The provisions of the Explanation to section 73 have to be contrasted with the provision of section 43(5), which defines “speculative transaction” to mean a transaction in which a contract for the purchase or sale of any commodity, including any stocks and shares, is periodically or ultimately settled otherwise than by the actual delivery or transfer of the commodity or scrips. The Explanation to section 73 treats any purchase and/or sale of shares by certain companies to be speculative for the purpose of section 73 only. For the purpose of setting off and carrying forward of loss, the buying and selling of shares by certain companies are regarded by the statute as speculation business, even though the transaction of purchase and sale was followed up by delivery of scrips and as such cannot be treated as “speculative transaction” as defined in section 43(5). The opening words of the Explanation Explanation to section 73 are “where any part of the business of a company”. “Any” is a word which excludes limitation or qualification. A restricted meaning should not be given to the phrase “any part of the business”. The object of Circular No.204, dated July 24,1976, is to curb devices to manipulate and reduce the taxable income of a company under the management of a controlling group of persons. But the circular has clearly stated in paragraph 19,1 that “the business of purchase and sale of shares by companies which are not investment or banking companies or companies carrying on business of granting loans and advances will be treated on the same footing as speculation business”. The phrase in the Explanation to section 73 “to the extent to which the business consisted of purchase and sale of such shares” also does not indicate that the Legislature had several other actual and existing non-speculative activities of business in mind. It merely indicates that the business activity, which consists of purchase and sale of shares will be treated as a speculation business. If the entire business activity of a company consists of purchase and sale of shares of other companies, then the entire business will be not treated as speculation business.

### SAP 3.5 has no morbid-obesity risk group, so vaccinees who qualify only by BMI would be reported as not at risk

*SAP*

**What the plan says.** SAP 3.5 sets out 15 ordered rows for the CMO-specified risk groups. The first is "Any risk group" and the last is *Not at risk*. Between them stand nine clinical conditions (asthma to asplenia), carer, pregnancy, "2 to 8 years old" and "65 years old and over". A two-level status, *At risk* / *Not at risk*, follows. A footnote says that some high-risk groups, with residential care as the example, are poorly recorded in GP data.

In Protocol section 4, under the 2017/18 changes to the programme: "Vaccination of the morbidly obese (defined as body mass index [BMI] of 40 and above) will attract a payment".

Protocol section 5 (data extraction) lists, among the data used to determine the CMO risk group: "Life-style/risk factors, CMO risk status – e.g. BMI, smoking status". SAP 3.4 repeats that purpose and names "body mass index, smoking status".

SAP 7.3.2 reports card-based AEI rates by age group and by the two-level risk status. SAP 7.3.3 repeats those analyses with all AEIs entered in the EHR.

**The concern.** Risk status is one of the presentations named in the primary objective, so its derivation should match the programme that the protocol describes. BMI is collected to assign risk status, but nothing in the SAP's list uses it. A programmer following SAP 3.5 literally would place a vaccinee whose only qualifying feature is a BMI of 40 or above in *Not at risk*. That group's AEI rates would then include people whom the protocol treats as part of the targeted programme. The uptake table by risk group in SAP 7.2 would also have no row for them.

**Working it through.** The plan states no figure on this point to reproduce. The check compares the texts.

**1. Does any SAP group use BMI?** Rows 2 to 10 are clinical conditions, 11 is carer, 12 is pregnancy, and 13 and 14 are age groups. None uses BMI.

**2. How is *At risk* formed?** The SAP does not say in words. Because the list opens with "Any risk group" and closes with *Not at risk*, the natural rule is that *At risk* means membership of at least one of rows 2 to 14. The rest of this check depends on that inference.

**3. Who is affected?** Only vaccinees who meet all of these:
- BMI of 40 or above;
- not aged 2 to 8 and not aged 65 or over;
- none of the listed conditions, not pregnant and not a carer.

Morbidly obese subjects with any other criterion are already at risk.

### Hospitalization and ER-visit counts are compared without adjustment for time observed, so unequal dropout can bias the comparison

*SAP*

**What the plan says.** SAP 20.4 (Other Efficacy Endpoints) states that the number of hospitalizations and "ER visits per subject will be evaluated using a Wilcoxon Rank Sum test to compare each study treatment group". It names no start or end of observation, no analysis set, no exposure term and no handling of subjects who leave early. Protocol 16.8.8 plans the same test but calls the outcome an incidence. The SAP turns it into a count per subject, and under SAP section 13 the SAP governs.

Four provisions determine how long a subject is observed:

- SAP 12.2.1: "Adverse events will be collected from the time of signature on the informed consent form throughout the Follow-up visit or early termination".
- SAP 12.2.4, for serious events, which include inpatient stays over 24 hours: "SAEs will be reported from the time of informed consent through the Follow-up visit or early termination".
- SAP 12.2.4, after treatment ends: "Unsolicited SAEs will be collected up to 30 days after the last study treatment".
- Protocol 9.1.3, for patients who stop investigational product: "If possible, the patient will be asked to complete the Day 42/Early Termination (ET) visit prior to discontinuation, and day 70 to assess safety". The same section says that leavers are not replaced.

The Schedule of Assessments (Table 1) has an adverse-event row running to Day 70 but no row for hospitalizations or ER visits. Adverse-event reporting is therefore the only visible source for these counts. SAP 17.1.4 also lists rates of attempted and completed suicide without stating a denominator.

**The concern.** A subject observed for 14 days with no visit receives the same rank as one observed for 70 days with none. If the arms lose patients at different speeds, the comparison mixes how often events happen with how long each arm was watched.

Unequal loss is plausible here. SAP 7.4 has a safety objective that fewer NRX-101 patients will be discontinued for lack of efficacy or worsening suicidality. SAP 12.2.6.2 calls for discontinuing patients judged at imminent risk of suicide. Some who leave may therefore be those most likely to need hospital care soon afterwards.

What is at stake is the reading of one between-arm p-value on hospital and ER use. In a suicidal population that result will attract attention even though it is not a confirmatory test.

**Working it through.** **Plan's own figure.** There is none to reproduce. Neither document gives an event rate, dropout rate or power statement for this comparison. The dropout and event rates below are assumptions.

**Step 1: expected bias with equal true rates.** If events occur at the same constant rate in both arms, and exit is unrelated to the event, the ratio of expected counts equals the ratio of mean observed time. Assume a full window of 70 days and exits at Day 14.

Held accordingly, that the Explanation to section 73 applied to the case of the assessee whose entire business consisted of dealing in shares. The loss incurred by the assessee was a speculation loss”